China has gained large television and other consumer goods factories on the same basis. Taiwan has been able to persuade Sony into providing an efficient VCR factory, with even the promise of future exports. It is making similar negotiations with Japan's large car producers.


EVEN Malaysia looks like getting a reasonably efficient car industry from Mitsubishi Motors of Japan, in exchange for an exclusive position in the Malaysian market.

Nor do we have to look only to Asia for examples. Already the United States and the Europeans, Britain in particular, exploit the Japanese psychology, when they use trade pressures and voluntary, restraints to force the Japanese to. manufacture locally.

Their experiences to date have been quite good. Production costs are not much above Japanese costs. Some even claim lower costs.

The Japanese go to a lot of trouble to maintain quality, and to train local workers.

Further gains for recipients are the chance to study Japanese management techniques at. close hand, and the path-breaking agreements the Japanese have in some cases been able to obtain from 'the unions.

True, it might be harder to cut costs in Australia, given our smaller market and greater labour problems.

We might well end up in some cases having to pay a price in the form of continued protection for the foreign investors.

But if we selected the investors carefully it would not need to be a very high price. We would probably be looking at an average of around 10 to 20 per cent protection - not a very large sacrifice for the technology and employment gains.

If we allow for flow-on effects local procurement, training, a broadening of our industrial base - the cost to Australia would be even less.

If the investment was confined to production of final consumption goods, cost pressures on the rest of the economy would be avoided.

A large number of foreign firms investing quite heavily in a range of industries over a fairly short period could provide just the fillip that Australian manufacturing so badly needs.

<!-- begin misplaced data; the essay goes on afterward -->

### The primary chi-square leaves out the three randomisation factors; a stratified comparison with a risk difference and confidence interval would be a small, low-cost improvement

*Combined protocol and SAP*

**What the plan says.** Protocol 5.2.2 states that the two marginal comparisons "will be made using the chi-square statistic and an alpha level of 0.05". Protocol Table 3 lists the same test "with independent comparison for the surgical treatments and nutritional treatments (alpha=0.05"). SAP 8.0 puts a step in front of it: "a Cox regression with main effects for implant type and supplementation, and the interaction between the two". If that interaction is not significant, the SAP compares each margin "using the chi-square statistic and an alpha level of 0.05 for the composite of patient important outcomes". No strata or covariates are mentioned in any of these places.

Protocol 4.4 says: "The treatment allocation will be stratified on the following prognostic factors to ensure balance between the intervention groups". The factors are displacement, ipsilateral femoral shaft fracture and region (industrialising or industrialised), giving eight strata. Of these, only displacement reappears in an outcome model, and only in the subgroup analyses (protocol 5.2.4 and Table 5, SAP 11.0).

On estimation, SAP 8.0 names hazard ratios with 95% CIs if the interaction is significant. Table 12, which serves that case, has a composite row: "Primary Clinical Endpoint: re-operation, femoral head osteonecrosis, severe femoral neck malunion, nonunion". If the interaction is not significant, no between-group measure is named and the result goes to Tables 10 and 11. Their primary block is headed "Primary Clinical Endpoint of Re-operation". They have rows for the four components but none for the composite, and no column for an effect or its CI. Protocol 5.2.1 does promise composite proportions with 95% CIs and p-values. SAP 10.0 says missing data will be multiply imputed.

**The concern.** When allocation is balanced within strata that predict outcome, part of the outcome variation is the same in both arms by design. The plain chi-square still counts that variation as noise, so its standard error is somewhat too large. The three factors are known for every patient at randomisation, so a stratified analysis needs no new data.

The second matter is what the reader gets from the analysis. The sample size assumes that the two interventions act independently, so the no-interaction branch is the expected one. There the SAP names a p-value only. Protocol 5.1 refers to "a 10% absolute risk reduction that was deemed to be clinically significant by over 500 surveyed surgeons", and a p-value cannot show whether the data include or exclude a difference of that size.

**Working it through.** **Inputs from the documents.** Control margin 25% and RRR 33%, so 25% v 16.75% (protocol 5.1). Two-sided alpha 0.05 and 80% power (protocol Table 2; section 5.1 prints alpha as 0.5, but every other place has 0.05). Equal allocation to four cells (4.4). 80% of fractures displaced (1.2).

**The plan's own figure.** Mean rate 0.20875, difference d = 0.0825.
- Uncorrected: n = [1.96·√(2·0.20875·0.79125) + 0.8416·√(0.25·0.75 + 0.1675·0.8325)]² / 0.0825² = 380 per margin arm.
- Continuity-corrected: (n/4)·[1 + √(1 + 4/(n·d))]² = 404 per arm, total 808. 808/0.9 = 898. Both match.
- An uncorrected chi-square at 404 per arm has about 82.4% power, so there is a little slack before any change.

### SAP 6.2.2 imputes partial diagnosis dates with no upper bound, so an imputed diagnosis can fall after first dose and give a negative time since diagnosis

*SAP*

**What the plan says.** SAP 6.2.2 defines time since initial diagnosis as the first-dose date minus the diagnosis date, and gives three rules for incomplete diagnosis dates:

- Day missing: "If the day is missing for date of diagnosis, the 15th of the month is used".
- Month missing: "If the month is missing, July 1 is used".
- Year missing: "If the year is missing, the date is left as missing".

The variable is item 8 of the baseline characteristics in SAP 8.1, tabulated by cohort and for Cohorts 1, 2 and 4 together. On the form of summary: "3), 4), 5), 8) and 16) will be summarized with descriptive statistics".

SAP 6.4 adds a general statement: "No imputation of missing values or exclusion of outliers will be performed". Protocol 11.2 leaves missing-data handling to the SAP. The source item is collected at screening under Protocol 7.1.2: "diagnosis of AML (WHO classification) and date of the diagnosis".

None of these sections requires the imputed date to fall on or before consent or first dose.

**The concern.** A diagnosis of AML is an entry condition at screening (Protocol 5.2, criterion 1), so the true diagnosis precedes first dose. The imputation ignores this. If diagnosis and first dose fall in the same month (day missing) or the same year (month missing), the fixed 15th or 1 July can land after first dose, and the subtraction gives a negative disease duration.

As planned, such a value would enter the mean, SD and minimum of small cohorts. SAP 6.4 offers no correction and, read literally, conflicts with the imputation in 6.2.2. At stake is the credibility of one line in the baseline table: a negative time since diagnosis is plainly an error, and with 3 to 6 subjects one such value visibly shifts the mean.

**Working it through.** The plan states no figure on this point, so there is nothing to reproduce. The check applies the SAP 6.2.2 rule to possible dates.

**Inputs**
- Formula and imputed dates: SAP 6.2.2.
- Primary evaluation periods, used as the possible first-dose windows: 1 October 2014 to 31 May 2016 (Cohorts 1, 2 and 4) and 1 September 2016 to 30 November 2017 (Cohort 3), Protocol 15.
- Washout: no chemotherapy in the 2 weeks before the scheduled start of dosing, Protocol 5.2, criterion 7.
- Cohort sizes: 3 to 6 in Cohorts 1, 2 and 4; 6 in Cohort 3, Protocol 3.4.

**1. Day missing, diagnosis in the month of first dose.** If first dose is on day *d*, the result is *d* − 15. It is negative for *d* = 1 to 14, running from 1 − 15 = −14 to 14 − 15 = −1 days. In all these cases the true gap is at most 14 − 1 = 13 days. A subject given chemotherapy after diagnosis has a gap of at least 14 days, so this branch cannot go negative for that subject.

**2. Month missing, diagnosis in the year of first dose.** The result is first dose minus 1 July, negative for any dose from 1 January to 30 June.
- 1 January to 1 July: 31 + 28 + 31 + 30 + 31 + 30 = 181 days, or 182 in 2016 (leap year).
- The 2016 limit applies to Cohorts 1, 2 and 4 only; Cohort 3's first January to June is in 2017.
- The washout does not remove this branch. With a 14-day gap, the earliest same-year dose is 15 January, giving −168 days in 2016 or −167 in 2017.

And the presence in Australia of a reasonable number of foreign manufacturers bringing in good technology, would make it much easier for us to produce, and sell, the new-tech, speciality items that are supposed to be the last remaining hope for a world-competitive Australian manufacturing sector.

Underlying all this, however, is the larger question of whether protection should be allowed to play any role whatsoever in Australia's manufacturing future. That many abhor protection is not surprising, given the bad record of the past.

But is it totally sinful to provide limited protection along the lines suggested? Surely a range of lowprotection, middle-technology industries providing employment would be better than the range of high-protection, low-technology industries such as clothing and footwear) that we preserve in order to provide employment.

Under present policies, we protect the latter, but are reluctant to do anything about the former. We cling to the industries we do not need, and bankrupt, or ignore, the industries we need.

And do we really have to be manufacturing world beaters anyway? Other societies protect inefficient sectors, agriculture in particular. In Japan, they also protect an inefficient service sector, mainly for employment reasons.

They are happy to be carried along largely by their very efficient manufacturing sector.

Australia could survive quite well by operating in reverse. It has a very efficient farm and minerals sector, and a reasonably efficient service sector. Between them they could easily carry a less efficient manufacturing sector.

The ultimate goal should be an Australia which gains most of its needed foreign exchange through exports of primary goods, which employs the bulk of its labour force in the service, or tertiary sector, and whose manufacturing sector can:

Produce enough import replacement goods to keep the current account in balance during the difficult years to come;

Employ the 20-25 per cent of the labour force that cannot find employment in the primary and service sectors; and

Operate at an efficiency not too far below international levels.

It might not put us at the top of the world's economic pecking order. But it would stop the decline in our manufacturing base, and ultimately our world economic standing.

At least, it is worth thinking about.